Wednesday, February 02, 2005

Garage Life

The Kinikuniya book store in the Little Tokyo Yaohan center had a fantastic selection of Japanese magazines. I would devote hours to reading Cutie, Fruits, Gothic Lolita, Smart, the drifting magazines, the classic car magazines and the endless volumes on importing and customizing the Chevy Astro van.

I am, admittedly, obsessive about my garage. I view it as an end in itself. Certainly, it is a tool and the path to completing all sorts of projects but the garage needs to stand alone. A garage that makes no apologies. I am always shocked when people don't want to hang out in the garage. I even had a jukebox to sweeten the deal. It didn't work and now Sammy has it.

As long as you are obsessively interested in something, you will eventually find a Japanese magazine that seems like it was written for no one else. Whether interested in Western shirts, Levis, bomber jackets, Coleman camping equipment, Red Wing boots, retro sneakers or Rolex watches, there is a magazine for you. And these are no flimsy get rich quick schemes; they are beautifully printed, wonderfully photographed and exhaustive. True labors of love by passionate individuals.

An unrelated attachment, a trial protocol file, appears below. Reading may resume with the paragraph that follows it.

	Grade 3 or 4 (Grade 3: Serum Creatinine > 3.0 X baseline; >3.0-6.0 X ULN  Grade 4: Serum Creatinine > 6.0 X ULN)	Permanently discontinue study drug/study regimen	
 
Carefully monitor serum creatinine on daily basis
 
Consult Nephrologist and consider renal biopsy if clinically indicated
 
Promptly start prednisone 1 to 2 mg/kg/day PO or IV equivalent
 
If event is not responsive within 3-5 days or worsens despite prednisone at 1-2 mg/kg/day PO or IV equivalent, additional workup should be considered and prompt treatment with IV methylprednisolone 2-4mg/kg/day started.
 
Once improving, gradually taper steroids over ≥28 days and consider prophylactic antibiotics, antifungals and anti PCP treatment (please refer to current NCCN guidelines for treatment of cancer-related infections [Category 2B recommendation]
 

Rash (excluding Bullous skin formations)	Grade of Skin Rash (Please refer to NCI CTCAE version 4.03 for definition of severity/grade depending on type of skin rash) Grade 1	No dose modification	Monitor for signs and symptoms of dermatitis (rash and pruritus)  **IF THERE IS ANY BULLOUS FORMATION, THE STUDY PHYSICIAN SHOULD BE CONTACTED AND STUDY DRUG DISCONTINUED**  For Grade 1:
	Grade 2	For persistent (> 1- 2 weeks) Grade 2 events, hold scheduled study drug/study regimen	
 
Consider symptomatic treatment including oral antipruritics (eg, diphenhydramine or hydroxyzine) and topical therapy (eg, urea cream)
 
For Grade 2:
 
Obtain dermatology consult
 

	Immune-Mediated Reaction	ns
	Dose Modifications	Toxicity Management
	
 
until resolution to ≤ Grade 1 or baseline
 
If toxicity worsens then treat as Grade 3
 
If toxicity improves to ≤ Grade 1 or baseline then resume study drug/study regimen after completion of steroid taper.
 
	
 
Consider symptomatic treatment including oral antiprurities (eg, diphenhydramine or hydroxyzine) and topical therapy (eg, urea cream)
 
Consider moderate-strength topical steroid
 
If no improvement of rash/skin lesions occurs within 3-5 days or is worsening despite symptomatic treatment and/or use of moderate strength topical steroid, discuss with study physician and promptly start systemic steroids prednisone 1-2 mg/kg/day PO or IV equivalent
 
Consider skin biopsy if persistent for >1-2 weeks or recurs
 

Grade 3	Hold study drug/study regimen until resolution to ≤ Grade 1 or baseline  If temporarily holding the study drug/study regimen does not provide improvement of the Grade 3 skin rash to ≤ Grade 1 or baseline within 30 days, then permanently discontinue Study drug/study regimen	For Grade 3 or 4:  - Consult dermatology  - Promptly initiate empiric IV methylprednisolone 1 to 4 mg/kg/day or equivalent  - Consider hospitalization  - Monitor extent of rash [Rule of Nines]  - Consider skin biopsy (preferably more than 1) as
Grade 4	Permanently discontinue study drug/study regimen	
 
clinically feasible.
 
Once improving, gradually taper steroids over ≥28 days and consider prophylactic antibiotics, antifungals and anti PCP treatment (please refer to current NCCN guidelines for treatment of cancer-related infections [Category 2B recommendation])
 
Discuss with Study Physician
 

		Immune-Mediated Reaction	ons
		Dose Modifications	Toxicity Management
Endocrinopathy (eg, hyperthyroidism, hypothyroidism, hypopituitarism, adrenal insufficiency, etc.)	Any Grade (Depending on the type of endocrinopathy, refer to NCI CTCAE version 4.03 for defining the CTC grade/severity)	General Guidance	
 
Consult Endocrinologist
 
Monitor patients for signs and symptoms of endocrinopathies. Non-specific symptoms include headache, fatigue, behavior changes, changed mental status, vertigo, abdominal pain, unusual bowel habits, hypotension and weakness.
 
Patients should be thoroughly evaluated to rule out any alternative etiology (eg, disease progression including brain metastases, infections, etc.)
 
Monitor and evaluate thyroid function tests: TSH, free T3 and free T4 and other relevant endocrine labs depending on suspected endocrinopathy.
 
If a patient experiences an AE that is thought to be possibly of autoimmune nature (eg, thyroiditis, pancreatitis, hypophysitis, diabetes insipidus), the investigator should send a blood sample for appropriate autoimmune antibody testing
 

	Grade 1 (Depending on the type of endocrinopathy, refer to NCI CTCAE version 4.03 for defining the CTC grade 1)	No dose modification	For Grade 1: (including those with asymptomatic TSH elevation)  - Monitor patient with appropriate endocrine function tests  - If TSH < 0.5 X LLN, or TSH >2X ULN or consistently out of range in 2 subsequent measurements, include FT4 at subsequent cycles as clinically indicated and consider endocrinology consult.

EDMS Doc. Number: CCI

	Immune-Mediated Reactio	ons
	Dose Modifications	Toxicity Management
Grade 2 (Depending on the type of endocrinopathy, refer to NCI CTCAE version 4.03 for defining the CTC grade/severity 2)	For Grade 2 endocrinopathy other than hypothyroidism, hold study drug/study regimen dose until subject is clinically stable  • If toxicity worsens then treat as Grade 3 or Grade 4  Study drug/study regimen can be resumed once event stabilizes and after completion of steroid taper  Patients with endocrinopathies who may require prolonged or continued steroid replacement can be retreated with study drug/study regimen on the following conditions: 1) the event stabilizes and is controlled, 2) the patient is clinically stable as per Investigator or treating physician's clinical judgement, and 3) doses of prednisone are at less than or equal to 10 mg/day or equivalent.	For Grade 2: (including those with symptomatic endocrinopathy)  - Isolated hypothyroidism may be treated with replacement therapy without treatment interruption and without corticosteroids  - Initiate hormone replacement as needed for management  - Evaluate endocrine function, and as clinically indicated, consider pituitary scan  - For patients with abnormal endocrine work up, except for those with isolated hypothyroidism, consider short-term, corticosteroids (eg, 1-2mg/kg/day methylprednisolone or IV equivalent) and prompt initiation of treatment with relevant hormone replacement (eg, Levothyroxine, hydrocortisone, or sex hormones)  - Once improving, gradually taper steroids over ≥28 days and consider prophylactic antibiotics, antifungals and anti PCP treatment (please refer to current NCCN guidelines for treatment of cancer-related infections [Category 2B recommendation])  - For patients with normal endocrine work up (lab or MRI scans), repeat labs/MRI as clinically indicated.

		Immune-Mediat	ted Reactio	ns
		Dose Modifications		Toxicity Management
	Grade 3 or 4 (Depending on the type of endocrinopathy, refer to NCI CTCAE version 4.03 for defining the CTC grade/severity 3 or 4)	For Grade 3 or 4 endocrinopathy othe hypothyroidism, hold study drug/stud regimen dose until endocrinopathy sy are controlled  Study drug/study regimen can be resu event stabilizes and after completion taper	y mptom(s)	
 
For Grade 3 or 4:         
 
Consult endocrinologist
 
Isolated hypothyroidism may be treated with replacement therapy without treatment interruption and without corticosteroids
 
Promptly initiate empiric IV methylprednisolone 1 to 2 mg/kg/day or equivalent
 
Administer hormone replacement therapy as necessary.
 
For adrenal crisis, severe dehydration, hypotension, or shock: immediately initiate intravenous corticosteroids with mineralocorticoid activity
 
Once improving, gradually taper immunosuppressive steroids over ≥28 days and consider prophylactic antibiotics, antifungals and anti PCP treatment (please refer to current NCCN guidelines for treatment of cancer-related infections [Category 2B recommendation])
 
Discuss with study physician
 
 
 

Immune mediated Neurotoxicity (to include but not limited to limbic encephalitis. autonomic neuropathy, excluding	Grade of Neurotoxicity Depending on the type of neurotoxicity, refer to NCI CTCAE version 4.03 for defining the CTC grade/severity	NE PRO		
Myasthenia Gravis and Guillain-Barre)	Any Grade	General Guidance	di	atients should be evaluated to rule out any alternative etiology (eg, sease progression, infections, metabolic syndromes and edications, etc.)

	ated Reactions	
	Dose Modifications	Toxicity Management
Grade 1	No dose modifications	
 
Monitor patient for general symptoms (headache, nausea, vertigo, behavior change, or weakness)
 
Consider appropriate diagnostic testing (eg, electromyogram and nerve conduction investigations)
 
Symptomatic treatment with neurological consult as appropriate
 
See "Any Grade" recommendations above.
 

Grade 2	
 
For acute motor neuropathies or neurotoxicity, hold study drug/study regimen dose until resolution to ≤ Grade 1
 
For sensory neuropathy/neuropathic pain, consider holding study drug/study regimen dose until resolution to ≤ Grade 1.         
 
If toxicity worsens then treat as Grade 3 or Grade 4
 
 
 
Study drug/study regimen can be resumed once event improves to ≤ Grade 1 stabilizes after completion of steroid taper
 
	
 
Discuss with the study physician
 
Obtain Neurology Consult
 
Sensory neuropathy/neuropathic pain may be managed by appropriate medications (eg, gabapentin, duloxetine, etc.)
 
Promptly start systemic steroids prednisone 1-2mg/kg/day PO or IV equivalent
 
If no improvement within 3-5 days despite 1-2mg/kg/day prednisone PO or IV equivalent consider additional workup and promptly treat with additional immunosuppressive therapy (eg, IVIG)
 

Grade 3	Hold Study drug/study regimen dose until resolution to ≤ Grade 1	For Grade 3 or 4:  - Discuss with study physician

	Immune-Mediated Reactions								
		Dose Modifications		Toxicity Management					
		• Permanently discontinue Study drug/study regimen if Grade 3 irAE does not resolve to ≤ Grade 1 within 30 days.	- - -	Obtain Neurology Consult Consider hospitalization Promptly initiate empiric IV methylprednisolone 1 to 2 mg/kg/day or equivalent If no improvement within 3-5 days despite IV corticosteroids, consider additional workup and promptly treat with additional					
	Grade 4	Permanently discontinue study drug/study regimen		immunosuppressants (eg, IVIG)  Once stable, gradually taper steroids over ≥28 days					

The magazine written for me is called Garage Life. Insane coverage of absolutely sick garages. The more sane Japanese garage owners had floor to ceiling windows separating living space from garage so they could keep an eye on their Bugattis and Alfa Romeos. If I had a Bugatti, I would probably want to keep an eye on it, too. Those that slipped over the edge had cars in their bedrooms. In a country where people are expected to sleep in a chest of drawers, a garage must be quite a luxury. Stupidly, I didn't buy a copy of Garage Life, and when I thought better of it a couple of weeks later, Kinokuniya had abandoned their Little Tokyo outpost and pointed me to some far Orange County beach. Ostensibly, I could order online from their West Coast location but it is awfully confusing and lord knows what I would end up with. $20 for a fish head would be a lousy way to start the day.

There is hope, as it appears they have opened a new Little Tokyo location hidden on the second floor of a mystery address.